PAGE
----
The coronavirus pandemic has taken a toll on different sectors of the stock market.

Not the least of which has been restaurants.

McDonald’s Corp. (NYSE: MCD) highlighted that toll by reporting a 30% drop in revenue during the last quarter ending June 30.

Fewer customers due to social distancing and smaller orders as millions of Americans remain furloughed from their jobs hit the fast-food giant right in the pocketbook.

Using Money & Markets Chief Investment Strategist Adam O’Dell’s proprietary stock rating system, we’ll break down McDonald’s and what investors like you and me should do now.

McDonald’s Suffers in Value

McDonald’s rates a 37 on Adam’s system — that means 63% of the rest of the market is rated better.

McDonald’s Is Up, but for How Long?

McDonald's winner or loser

The system ranks a company based on six different factors: momentum, size, volatility, value, quality and growth.

Here’s a look inside the numbers on McDonald’s:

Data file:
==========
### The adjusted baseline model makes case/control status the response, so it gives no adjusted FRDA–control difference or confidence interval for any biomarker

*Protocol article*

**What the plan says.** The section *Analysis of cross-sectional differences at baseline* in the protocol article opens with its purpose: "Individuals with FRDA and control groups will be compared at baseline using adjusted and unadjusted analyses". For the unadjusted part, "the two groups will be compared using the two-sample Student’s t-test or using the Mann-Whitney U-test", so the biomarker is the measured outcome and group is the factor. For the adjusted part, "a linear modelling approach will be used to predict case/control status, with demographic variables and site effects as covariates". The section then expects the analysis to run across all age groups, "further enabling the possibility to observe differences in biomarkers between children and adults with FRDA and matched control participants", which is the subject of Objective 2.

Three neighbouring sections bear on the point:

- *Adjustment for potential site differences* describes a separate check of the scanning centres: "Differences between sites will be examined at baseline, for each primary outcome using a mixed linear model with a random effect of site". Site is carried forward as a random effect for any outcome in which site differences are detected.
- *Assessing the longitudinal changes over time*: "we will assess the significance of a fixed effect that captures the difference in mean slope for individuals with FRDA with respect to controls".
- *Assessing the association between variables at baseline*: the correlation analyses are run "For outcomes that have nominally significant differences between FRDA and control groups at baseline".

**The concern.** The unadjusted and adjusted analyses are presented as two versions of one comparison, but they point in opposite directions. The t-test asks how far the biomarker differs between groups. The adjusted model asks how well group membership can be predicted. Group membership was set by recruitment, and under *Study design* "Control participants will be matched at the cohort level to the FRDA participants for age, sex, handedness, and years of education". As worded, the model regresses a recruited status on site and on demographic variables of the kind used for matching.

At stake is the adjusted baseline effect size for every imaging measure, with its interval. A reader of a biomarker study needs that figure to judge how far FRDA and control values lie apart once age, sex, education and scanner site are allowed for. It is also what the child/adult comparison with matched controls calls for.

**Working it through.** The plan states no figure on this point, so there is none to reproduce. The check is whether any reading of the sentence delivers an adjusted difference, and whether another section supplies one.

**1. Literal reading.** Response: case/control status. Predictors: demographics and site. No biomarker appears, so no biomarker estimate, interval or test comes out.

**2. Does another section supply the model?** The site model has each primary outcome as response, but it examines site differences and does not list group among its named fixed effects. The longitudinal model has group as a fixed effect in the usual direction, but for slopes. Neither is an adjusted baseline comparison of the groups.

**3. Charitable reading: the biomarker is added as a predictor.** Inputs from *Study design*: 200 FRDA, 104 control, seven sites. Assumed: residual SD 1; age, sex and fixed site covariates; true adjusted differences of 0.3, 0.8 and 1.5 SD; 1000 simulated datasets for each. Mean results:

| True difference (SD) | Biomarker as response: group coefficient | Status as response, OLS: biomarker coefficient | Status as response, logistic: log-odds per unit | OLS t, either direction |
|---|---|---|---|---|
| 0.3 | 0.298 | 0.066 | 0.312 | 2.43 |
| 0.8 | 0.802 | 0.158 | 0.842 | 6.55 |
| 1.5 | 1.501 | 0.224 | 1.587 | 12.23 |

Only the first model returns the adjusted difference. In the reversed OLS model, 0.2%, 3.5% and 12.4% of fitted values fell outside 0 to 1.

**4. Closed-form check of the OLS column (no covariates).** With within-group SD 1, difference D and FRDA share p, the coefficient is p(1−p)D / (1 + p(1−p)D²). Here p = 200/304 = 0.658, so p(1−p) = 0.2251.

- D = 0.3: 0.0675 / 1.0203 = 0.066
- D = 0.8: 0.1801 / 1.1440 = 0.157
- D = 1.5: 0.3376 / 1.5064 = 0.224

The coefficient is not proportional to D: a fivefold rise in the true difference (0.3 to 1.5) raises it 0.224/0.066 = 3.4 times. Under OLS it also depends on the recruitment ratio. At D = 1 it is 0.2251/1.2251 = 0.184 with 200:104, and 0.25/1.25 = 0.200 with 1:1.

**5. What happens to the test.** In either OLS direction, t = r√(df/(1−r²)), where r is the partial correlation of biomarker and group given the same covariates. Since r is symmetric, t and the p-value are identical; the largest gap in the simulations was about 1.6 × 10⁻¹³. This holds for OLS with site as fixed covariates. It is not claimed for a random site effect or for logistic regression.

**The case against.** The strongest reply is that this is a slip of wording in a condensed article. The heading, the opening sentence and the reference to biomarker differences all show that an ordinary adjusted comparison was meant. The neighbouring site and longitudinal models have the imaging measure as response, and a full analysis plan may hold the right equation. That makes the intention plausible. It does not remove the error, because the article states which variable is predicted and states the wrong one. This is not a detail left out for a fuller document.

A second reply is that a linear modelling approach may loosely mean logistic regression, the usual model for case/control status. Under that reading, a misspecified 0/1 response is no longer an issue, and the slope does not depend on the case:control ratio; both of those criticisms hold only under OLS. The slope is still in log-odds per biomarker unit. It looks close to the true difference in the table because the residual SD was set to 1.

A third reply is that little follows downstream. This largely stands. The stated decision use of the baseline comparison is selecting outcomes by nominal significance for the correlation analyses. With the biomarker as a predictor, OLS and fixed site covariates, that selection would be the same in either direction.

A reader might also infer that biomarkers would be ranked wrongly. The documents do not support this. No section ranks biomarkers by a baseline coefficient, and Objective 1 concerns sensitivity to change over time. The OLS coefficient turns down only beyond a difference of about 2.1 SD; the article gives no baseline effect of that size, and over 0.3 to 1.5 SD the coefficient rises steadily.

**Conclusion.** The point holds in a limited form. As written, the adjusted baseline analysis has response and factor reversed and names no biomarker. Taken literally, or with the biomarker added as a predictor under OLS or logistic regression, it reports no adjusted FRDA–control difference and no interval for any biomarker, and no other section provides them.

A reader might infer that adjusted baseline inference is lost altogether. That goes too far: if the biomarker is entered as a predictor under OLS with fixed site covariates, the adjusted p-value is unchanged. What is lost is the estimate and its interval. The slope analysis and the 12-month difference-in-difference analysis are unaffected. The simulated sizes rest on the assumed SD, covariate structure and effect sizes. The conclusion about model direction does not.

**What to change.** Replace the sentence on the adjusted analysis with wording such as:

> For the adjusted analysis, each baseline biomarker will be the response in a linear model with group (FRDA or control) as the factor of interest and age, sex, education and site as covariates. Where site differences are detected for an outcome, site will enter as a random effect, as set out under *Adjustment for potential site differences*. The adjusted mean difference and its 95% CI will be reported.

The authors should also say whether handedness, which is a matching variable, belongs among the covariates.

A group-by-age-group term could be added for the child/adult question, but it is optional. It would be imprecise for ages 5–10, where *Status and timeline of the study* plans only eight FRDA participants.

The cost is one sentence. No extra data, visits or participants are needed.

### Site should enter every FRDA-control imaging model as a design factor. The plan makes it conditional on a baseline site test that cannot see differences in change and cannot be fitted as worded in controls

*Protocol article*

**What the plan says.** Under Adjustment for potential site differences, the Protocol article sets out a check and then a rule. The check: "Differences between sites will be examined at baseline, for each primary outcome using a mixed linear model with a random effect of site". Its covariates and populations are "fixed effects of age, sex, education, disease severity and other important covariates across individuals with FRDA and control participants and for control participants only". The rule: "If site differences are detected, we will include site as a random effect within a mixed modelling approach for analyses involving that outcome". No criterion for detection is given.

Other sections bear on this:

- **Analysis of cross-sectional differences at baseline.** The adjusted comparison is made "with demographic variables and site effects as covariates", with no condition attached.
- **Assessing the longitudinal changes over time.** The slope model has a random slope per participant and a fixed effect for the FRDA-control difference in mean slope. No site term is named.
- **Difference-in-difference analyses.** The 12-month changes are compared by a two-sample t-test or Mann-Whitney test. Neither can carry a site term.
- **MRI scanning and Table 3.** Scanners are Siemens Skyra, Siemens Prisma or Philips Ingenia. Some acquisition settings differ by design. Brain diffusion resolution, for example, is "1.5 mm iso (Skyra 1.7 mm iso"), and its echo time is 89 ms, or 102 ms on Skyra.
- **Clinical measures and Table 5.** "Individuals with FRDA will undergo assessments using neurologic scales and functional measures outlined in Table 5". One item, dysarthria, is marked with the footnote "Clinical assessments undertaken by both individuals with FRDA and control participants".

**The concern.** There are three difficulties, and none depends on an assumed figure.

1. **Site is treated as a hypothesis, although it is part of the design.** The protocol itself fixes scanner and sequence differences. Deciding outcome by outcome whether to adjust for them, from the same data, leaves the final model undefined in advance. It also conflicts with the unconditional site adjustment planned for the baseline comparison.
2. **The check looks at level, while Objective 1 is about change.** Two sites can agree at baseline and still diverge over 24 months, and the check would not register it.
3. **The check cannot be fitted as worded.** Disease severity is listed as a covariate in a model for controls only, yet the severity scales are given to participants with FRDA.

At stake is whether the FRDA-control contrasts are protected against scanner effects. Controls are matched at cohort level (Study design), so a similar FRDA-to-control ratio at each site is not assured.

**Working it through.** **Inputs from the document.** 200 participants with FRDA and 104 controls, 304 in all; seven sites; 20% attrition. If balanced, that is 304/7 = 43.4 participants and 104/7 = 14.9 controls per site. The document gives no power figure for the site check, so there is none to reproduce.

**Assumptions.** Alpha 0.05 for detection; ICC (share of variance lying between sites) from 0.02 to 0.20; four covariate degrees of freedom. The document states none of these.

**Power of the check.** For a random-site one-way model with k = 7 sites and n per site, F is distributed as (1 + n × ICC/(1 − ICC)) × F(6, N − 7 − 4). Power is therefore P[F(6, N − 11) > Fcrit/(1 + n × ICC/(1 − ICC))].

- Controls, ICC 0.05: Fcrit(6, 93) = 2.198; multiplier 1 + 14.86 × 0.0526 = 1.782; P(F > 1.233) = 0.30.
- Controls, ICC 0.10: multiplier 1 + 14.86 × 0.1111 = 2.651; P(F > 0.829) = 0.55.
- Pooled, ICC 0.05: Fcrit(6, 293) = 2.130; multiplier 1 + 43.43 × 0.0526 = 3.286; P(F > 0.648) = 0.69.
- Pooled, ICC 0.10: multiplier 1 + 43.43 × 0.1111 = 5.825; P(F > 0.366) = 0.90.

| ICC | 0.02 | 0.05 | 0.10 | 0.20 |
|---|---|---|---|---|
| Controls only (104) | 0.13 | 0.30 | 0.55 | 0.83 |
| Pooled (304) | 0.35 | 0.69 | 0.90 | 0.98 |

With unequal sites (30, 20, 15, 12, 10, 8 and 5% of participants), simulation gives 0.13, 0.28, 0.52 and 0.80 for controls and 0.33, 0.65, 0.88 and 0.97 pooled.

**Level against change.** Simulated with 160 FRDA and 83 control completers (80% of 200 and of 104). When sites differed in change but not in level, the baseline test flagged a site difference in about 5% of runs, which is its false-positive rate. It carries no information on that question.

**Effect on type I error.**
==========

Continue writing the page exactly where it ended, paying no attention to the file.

• Value — Most of the stock market is overvalued. The same is true for McDonald’s. The company rates a 22 overall on value — 78% of all other companies are a better value. Its price-to-sales ratio rated a 30 because its ratio is nearly 7 times higher than the rest of the hospitality industry.
  • Size — This is where McDonald’s rates the lowest (1) because it is a massive company — its market cap is nearly $150 billion.
  • Momentum — McDonald’s earns a rating of 37 on momentum — 63% of all other stocks are stronger.
  • Growth — To say the company’s sales have been hit hard is an understatement. Losing 30% of sales rates McDonald’s a 50 on growth.
  • Quality — McDonald’s rates high on quality, where it earns an 80 — only 20% of all other companies rate better. Its margins and cash flow all rate 95 or higher.
  • Volatility — Being a much larger company, McDonald’s isn’t nearly as volatile as some of its smaller competitors. The company earns an 84 rating on this factor — only 16% of all other stocks rated scored higher.

What You Should Do Now

It’s a big company and one that has been around since 1940 — so it’s weathered the ups and downs of the stock market.

However, looking at the present, the company remains overvalued despite a huge drop in quarterly sales.

Adam’s reliable stock rating system indicates that with lower ratings in both growth and value.

I’m not saying McDonald’s is a bad company to invest in.

But now is not the time to do it.